“There is more clarity of direction and priorities, but progress won’t accelerate as much remains undecided or needing confirmation on monitoring and enforcement,” says Dr Adam Read at consultancy Ricardo Energy & Environment.

What about ‘demand pull’?

David Greenfield, chair of the resources panel at the Institution of Civil Engineers, tends to agree, adding that “the proposals give a more realistic ambition with a direction of travel that will challenge the whole of the resources management sector to achieve it”.

Both believe the proposals will benefit the UK sector and they are not alone: in all, 79% of those responding to RWW said the same.

For many there was a caveat, though. Ray Georgeson, chief executive at the Resource Association, captures the zeitgeist: “[It will benefit us] if the UK Government responds in the right spirit to the proposals and tackles the pressing need for ‘demand pull’ measures.”

CIWM chief executive Steve Lee notes: “There is much in the package that recognises subsidiarity by pushing many areas of action back to member states, such as financial incentives and extended producer responsibility initiatives. That, however, relies on national governments having an appetite for these interventions – and this appetite is not consistent across the UK.”

That is no secret, with Westminster often at odds with policies in Wales and Scotland. Last year, in its enquiry, Ending the throwaway society: Growing a circular economy, Westminster’s Environmental Audit Committee put forward a number of potential policy interventions designed to stimulate circular thinking. This included the reform of taxation and producer responsibility regulations to “reward companies that design products with lower environmental impacts”.

The government was also urged “to work with industry to set longer warranty periods for consumer products and new environmental standards for eco-design”.

Increased product longevity

Defra, which is responsible for waste policy in the UK, batted away the recommendations at the time. However, these are concepts now very much on the table in CE2.0.

Tim Cooper at Nottingham Trent University, says increased product longevity is now “firmly on [the EU’s] policy agenda”, alongside traditional environmental goals such as energy efficiency. The action plan proposes seven measures that could help to end the prevailing throwaway culture.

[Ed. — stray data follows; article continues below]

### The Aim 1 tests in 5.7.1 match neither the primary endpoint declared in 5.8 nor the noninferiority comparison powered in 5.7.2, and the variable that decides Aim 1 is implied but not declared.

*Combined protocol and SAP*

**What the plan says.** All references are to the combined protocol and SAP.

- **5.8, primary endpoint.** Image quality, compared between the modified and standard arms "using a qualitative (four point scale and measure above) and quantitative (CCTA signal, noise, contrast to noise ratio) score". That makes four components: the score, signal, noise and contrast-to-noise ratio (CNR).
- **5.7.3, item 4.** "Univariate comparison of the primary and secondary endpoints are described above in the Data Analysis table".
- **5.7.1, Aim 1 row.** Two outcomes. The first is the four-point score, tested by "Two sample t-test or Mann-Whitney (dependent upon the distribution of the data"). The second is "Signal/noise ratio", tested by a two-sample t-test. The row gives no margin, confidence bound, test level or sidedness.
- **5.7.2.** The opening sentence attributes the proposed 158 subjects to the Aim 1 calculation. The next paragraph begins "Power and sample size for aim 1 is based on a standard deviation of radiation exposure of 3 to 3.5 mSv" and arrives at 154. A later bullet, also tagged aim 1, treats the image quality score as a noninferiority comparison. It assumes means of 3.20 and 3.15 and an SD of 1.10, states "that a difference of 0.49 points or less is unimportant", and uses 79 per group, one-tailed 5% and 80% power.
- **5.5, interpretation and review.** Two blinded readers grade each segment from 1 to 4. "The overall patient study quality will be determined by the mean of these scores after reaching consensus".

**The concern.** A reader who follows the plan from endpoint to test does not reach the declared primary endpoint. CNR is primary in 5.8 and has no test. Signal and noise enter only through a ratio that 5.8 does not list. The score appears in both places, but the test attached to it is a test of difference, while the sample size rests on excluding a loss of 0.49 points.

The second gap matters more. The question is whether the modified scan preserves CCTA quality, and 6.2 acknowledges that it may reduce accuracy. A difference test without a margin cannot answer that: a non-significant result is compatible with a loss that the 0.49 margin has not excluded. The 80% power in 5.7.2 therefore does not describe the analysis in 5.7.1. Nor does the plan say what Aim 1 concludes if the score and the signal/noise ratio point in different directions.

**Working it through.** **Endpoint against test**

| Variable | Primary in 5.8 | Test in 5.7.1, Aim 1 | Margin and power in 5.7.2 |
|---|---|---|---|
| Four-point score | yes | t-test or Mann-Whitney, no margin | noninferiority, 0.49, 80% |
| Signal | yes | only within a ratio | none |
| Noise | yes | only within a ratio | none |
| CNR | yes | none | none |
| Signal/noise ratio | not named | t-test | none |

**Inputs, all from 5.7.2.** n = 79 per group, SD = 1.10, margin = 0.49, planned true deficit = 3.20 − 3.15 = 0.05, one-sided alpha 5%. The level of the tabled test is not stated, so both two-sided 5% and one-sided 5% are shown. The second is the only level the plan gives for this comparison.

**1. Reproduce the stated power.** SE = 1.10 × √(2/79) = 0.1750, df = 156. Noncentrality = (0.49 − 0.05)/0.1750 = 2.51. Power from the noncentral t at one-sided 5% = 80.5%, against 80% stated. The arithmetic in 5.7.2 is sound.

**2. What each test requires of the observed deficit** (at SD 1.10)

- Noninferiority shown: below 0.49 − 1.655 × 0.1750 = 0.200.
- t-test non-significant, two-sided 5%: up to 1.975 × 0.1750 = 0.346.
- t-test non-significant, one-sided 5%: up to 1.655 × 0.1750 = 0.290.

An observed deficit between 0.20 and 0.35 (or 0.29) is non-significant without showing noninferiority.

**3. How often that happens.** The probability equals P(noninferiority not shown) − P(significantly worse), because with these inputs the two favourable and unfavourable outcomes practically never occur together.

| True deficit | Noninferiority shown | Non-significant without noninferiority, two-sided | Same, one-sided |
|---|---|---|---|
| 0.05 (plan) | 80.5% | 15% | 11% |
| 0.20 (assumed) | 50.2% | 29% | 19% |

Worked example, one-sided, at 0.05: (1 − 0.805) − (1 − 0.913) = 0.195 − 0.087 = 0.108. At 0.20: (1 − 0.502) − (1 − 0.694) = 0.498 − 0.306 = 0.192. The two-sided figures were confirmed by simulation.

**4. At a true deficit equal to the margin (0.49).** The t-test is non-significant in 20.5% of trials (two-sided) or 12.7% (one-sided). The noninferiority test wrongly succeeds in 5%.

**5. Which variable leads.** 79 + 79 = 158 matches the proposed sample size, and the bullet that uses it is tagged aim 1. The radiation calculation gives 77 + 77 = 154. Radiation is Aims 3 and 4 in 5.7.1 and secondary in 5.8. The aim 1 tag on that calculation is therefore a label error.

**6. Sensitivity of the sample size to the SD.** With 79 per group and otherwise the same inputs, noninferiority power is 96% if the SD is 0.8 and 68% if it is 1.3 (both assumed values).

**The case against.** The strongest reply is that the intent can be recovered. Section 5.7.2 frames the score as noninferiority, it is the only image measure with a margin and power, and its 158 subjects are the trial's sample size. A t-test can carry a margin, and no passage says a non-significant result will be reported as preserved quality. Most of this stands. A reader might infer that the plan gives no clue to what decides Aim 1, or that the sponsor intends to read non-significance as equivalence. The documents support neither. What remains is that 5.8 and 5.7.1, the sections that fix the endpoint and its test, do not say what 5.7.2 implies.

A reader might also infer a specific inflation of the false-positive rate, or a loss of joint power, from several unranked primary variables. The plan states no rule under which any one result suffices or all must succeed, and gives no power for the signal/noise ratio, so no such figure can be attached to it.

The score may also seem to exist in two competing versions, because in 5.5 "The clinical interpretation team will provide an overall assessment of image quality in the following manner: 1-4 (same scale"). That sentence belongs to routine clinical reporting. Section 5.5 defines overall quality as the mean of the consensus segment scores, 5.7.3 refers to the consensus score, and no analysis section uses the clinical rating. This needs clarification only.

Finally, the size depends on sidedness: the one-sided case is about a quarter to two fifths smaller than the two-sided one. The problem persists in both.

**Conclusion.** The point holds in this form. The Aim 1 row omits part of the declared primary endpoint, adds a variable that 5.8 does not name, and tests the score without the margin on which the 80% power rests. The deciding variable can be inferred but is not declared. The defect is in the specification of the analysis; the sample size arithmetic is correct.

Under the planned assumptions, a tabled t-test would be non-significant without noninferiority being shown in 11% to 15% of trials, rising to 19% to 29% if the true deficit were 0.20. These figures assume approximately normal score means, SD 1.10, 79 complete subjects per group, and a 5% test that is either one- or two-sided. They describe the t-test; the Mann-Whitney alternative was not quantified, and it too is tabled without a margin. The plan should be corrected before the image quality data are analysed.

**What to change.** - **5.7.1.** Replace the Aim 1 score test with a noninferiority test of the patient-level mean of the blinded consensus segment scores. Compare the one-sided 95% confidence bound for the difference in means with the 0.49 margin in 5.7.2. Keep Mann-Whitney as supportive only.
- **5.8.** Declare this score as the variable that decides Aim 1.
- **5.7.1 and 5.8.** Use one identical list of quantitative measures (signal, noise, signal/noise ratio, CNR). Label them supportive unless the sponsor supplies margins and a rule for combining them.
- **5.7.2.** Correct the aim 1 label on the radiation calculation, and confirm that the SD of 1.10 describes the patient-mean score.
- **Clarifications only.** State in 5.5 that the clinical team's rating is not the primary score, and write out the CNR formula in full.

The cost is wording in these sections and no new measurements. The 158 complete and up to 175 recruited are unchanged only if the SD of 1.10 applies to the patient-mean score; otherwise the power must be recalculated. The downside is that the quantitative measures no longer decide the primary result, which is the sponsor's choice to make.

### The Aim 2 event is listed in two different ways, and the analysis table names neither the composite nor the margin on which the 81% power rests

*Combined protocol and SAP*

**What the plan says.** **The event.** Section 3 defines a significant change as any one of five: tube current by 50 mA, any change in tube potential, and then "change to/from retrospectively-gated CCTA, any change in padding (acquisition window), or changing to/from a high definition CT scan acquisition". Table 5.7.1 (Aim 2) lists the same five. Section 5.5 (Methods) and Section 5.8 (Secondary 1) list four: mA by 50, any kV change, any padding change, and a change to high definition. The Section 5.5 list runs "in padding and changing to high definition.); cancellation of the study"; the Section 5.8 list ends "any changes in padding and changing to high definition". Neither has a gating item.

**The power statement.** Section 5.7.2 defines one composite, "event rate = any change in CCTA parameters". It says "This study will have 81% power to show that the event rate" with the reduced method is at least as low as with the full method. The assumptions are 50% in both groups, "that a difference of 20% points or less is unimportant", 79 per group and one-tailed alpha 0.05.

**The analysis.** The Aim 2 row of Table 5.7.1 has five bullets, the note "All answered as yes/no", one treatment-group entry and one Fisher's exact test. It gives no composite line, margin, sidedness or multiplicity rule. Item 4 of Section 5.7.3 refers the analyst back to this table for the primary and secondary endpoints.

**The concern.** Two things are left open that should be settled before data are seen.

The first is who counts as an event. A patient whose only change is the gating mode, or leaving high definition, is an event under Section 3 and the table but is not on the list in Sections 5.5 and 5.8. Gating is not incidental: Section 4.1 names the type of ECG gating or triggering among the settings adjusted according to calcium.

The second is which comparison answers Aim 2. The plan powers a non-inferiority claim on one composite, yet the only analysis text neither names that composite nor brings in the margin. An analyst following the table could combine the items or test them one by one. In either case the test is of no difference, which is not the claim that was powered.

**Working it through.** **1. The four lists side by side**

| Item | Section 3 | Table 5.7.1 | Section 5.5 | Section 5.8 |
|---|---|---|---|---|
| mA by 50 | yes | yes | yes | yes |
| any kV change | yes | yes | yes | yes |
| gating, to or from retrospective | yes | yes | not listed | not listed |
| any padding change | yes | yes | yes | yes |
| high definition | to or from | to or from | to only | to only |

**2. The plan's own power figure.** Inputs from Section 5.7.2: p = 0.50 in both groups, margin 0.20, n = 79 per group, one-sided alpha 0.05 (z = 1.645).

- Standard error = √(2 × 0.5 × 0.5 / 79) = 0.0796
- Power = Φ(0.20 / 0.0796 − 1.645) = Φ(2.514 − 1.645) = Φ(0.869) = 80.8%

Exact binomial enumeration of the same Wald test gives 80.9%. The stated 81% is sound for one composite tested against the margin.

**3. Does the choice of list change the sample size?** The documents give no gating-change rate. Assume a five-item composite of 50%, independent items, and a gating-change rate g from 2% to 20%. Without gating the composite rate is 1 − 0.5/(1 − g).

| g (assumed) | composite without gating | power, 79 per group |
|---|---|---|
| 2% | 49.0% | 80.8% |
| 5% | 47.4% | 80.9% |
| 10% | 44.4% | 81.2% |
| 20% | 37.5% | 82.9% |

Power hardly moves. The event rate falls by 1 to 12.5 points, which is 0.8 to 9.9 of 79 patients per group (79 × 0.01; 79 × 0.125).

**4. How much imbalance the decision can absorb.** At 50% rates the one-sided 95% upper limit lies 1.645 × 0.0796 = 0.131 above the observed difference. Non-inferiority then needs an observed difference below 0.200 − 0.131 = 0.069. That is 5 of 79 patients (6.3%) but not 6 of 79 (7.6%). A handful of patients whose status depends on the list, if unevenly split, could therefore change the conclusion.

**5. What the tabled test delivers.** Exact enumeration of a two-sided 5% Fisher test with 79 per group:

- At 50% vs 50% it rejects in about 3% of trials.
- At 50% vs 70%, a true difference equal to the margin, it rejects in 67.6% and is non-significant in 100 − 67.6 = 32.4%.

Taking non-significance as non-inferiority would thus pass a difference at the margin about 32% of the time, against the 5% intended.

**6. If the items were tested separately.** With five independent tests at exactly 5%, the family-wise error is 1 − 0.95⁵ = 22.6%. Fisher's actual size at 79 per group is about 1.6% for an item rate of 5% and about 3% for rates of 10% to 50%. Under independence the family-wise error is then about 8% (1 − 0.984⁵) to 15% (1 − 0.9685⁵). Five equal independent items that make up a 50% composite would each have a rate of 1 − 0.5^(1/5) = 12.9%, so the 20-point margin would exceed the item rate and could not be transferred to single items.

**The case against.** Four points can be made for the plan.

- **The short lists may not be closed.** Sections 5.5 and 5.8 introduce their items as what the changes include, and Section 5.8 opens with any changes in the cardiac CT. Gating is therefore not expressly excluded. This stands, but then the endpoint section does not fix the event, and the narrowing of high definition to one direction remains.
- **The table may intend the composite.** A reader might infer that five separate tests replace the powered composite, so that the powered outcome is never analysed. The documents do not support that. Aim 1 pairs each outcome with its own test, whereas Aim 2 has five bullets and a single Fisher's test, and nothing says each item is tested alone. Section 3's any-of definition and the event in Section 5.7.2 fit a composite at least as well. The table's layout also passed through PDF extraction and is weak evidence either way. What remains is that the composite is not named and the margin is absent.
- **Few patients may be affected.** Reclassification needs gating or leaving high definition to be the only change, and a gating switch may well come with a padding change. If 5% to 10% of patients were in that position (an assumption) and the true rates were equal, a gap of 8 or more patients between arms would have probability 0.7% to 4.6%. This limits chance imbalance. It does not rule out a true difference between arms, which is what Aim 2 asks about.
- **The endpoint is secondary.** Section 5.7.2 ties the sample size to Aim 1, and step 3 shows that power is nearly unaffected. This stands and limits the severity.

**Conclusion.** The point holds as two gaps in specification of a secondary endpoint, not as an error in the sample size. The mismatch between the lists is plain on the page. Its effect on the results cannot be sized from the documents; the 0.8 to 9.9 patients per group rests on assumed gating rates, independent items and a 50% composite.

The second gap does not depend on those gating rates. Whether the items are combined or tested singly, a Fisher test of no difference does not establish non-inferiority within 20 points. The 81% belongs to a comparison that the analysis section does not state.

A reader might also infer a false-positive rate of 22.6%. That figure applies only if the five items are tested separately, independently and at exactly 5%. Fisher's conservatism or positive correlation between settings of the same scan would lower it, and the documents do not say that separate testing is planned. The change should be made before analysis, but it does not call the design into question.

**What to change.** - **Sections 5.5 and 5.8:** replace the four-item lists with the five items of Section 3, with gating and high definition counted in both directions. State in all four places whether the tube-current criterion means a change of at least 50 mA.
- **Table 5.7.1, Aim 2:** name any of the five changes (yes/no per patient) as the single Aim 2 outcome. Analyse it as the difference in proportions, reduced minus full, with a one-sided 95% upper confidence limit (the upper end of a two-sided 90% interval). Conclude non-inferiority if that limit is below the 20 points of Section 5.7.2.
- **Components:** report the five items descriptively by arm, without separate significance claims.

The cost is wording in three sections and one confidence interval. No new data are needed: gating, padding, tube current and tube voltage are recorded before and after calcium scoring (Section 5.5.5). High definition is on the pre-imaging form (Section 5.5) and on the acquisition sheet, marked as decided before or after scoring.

Cooper explains: “These measures are very timely in the context of current climate change negotiations in Paris, as ending our throwaway culture is an essential climate change mitigation strategy.”

How the UK government reacts to the proposals, engages in the process and finally transposes the new regulations into national law will determine whether the positivity levels remain high.

Biffa’s Rutledge says: “Hopefully [it will be transposed] in a way which incorporates the positive and practical aspects but also enables the sector to operate flexibly enough to respond to market and customer needs, which is essential if a circular economy is to grow and succeed.”

Industry opinion in 60 seconds

“This latest amendment is disappointing, especially in terms
of food waste recycling. It’s clear that more needs to be done in order to incentivise businesses nationwide – which must be driven and supported by the government.”

Philip Simpson,
commercial director, ReFood

“It’s an encouraging and
well-intentioned package.”

Simon Rutledge, group external affairs and sustainability manager, Biffa

“The package aligns well with Scotland’s own plans to develop a more circular economy and is an approach that builds on
ground-breaking work
already under way.”

Ian Archer, technical director, the Industrial Biotechnology Innovation Centre

“The current proposals could help drive food waste collections, where progress has stagnated in England, but to realise the full potential of the circular economy [the] collections need to be mandated.”

Charlotte Morton, chief executive, ADBA

“We expected the recycling target numbers to be more ambitious, but there is still a lot of detail on the definition of recycling to be ironed out.”

Adrian Haworth, sales and marketing director, Recycling Technologies

“There’s still much to be defined, clarified and disseminated in terms of implementation, accountability and support; but at least we have more clarity now than we had the week [before].”

Adam Read, practice director, Ricardo Energy & Environment

“Although the targets are not finalised, this is a positive step towards better product design up front to reduce waste at the end of a product life.”

Liz Ainslie, environmental consultant, Hosking Associates

“We do have concerns about
how combined preparation-for-reuse and recycling rates will be measured.”

Jane Bickerstaffe, director, Incpen

60-second Q&A with Ray Georgeson, chief executive, Resource Association

RWW: Is the new circular economy package more ambitious than the previous one?

RG: No – but it still represents progress.

RWW: Will the proposals benefit the UK waste sector?

RG: Yes – if the UK Government responds in the right spirit to the proposals and tackles the pressing need for ‘demand pull’ measures.

RWW: Please summarise your initial reaction to the proposals in no more than one sentence.

RG: It’s a shame we lost a year along the way, but now let’s negotiate the detail and crack on with it – that is our duty.